Harvest time for Bears

On his LinkedIn profile, Frederic “Rick” Winslow describes his position with the New Mexico Game and Fish as follows: “I administer the black bear, cougar and furbearer harvest for the state of New Mexico.” One of Winslow’s official duties at Game and Fish has been compiling bear “depredation statistics.” Not to be confused with the biological term predation, “depredation” is an economic term describing damage to livestock and crops. Harvest, of course, is also an agricultural term, which game agencies have adopted in place of the more accurate term killing. “Fur-bearer” is a term used by hunters and trappers, not by biologists.

So it is hardly surprising that Winslow and his fellow wildlife managers, sometimes misleadingly described as biologists, oppose any program such as diversionary feeding which would save bears. Typical of of his wildlife management colleagues is Dave Garshelis of the Minnesota Department of Natural Resources, described diversionary feeding as a project of “nonscientists with emotional attachments to bears.”

The objection to “emotional attachment” is that of a resource manager, not a biological scientist. A true wildlife biologist should care as much about wildlife as a medical doctor should care about patients. On the other hand, hunters and other serial killers care little about their victims.

According to the latest  National Hunting Survey, only 6% of the U.S. population hunts. When broken down by region, there has been a 45% drop over the last decade in the Mountain States from 11% to 6%. Correspondingly, the New Mexico report shows a 47% drop in expenditures by hunters from $130,000 to $69,000.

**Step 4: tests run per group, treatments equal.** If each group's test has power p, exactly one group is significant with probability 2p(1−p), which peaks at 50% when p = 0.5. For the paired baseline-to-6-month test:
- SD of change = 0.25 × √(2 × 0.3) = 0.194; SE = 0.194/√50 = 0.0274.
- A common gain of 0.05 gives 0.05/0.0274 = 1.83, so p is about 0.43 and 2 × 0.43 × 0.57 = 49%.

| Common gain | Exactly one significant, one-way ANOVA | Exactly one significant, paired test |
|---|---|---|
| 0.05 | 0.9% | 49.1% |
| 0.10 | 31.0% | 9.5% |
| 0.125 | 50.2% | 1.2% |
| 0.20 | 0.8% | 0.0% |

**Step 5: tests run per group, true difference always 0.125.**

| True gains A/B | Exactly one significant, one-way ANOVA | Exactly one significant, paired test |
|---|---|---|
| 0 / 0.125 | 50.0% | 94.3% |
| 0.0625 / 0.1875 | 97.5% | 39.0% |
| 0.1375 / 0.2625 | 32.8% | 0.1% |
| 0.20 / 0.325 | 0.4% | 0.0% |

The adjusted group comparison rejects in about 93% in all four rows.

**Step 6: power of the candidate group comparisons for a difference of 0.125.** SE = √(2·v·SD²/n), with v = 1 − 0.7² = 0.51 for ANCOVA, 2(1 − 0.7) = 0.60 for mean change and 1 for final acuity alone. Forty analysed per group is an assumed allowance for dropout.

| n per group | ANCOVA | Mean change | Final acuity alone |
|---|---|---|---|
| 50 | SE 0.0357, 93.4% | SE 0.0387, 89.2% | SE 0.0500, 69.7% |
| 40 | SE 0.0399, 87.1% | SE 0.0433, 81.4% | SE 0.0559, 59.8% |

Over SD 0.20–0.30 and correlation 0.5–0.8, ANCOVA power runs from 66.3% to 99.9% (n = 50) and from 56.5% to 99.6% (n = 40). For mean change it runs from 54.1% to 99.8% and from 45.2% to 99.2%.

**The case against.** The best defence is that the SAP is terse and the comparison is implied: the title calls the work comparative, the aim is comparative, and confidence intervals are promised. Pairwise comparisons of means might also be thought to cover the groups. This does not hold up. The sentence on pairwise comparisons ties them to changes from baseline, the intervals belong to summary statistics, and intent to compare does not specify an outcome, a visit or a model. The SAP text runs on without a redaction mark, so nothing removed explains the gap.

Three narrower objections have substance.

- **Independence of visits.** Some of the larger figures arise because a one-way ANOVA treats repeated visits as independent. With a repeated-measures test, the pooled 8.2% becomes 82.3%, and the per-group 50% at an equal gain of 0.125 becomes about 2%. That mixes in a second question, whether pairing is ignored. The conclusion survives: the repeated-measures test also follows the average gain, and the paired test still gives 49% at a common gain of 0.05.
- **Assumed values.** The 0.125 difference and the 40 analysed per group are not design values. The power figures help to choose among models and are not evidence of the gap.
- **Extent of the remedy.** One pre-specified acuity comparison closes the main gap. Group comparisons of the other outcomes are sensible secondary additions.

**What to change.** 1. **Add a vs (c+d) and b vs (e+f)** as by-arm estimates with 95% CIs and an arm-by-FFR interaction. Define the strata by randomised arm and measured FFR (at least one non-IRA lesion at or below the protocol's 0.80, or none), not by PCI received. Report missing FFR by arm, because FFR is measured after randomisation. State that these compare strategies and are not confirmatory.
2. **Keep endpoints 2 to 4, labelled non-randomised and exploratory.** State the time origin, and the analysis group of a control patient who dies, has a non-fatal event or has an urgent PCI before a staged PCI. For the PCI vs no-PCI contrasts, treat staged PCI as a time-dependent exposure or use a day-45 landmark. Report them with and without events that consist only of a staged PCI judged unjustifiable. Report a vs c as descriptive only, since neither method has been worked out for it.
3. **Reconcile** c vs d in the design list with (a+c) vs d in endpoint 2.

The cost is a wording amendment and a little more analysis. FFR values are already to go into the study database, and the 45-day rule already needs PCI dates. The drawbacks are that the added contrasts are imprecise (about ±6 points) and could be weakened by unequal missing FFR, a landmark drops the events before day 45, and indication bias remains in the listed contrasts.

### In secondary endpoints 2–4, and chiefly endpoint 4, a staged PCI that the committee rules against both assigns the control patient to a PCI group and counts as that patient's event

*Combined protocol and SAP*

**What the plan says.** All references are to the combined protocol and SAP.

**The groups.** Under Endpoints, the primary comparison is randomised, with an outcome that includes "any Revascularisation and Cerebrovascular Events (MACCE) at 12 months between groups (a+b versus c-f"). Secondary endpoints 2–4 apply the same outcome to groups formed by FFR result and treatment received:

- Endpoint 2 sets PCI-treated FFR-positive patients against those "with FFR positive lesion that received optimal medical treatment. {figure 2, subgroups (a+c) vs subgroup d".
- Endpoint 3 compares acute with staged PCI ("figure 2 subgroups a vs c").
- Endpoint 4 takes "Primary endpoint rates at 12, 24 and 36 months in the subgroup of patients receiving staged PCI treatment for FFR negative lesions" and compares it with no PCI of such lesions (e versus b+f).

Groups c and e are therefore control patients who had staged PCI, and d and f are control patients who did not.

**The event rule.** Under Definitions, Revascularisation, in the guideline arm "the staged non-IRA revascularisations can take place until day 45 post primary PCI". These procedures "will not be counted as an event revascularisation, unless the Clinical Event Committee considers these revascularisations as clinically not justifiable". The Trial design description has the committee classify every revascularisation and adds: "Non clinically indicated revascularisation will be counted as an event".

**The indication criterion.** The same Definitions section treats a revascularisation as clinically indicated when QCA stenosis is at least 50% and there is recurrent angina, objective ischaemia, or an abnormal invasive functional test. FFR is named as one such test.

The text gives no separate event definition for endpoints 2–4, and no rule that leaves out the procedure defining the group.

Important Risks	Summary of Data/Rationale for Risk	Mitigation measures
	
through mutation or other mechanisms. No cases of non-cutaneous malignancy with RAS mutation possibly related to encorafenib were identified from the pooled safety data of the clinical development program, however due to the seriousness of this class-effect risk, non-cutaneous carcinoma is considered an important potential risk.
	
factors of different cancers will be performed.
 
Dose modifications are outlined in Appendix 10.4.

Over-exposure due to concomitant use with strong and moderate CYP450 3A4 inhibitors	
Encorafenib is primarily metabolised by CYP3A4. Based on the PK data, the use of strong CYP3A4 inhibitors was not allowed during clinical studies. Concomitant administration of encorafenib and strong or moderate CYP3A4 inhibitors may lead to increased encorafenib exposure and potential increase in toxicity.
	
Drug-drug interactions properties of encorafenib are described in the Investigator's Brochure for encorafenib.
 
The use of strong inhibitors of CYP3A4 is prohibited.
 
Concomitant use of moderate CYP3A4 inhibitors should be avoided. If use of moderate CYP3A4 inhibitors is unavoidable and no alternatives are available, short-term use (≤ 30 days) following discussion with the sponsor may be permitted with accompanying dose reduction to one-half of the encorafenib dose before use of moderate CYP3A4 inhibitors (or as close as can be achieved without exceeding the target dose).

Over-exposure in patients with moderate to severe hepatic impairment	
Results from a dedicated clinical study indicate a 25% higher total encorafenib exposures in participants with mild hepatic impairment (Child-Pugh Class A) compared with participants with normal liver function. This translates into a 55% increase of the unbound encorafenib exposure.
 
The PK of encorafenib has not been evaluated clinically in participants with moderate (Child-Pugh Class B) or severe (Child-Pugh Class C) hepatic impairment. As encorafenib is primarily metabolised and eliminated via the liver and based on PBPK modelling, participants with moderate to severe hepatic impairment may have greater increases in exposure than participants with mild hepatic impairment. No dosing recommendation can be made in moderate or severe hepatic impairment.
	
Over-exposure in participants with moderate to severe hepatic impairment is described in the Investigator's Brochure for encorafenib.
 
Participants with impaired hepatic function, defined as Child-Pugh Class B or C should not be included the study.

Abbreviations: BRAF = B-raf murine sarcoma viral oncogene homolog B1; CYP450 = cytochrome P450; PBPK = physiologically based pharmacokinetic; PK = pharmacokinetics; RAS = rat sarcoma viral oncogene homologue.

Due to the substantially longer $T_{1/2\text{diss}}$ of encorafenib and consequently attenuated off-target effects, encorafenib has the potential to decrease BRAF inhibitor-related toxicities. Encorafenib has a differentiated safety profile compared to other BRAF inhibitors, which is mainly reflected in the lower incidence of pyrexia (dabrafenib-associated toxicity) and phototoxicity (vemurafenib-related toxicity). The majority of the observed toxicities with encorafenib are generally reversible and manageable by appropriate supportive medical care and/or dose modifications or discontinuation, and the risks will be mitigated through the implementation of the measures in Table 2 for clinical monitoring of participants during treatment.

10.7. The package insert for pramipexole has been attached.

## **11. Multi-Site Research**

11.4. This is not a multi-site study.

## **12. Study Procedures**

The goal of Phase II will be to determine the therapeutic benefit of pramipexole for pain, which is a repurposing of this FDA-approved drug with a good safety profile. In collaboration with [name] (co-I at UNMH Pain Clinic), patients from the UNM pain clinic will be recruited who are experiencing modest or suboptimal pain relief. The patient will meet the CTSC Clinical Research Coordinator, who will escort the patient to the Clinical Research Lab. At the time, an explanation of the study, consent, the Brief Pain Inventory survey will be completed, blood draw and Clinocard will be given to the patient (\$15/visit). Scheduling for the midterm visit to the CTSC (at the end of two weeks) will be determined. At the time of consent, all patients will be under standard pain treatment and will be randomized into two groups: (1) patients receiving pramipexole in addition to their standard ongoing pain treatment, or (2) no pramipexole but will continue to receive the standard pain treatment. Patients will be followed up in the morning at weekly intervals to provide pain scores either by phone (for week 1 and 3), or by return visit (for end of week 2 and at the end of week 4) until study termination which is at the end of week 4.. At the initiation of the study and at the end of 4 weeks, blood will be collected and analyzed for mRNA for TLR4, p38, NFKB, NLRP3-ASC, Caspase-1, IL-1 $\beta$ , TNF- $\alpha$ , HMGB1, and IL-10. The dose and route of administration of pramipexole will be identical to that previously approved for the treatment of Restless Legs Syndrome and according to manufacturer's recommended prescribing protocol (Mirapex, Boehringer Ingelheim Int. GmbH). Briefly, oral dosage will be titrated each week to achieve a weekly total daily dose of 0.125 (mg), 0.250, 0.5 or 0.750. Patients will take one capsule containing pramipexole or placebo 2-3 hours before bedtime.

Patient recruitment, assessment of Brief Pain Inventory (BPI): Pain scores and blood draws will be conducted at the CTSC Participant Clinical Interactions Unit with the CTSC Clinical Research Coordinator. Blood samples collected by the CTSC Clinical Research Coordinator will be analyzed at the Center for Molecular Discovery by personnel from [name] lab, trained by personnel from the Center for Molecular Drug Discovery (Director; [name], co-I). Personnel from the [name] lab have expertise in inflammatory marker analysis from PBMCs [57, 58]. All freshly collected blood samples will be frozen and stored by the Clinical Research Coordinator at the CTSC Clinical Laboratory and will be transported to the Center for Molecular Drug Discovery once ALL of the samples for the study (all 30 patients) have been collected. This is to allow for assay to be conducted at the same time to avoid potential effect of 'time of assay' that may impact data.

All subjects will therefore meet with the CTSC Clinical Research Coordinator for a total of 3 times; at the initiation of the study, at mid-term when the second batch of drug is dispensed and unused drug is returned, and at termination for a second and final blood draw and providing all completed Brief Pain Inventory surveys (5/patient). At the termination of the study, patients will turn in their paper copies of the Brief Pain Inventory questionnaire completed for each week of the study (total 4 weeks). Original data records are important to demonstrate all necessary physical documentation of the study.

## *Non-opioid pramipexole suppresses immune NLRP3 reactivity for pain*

Why, in an era of tight budgets, does New Mexico maintain a separate department for hunters? Is it the influence of the National Rifle Association, which began and remains an organization primarily for hunters, while notoriously opposing any form of gun control which could prevent mass shootings? Or, as the agricultural language suggests, is the primary purpose of the Game Department to serve the livestock industry? Rancher Scott Bidegain, chairman of the Game Commission, which supervises the so-called professionals of the Game Department, is a board member of NM Cattlegrowers Association.

New Mexico needs to abolish the Game and Fish Department. Poaching laws should be enforced by the State Police, not by wardens answerable to hunters and ranchers. The conservation programs now administered by hunters should be transferred to an agency whose mission is to protect wildlife, not to kill for fun and profit.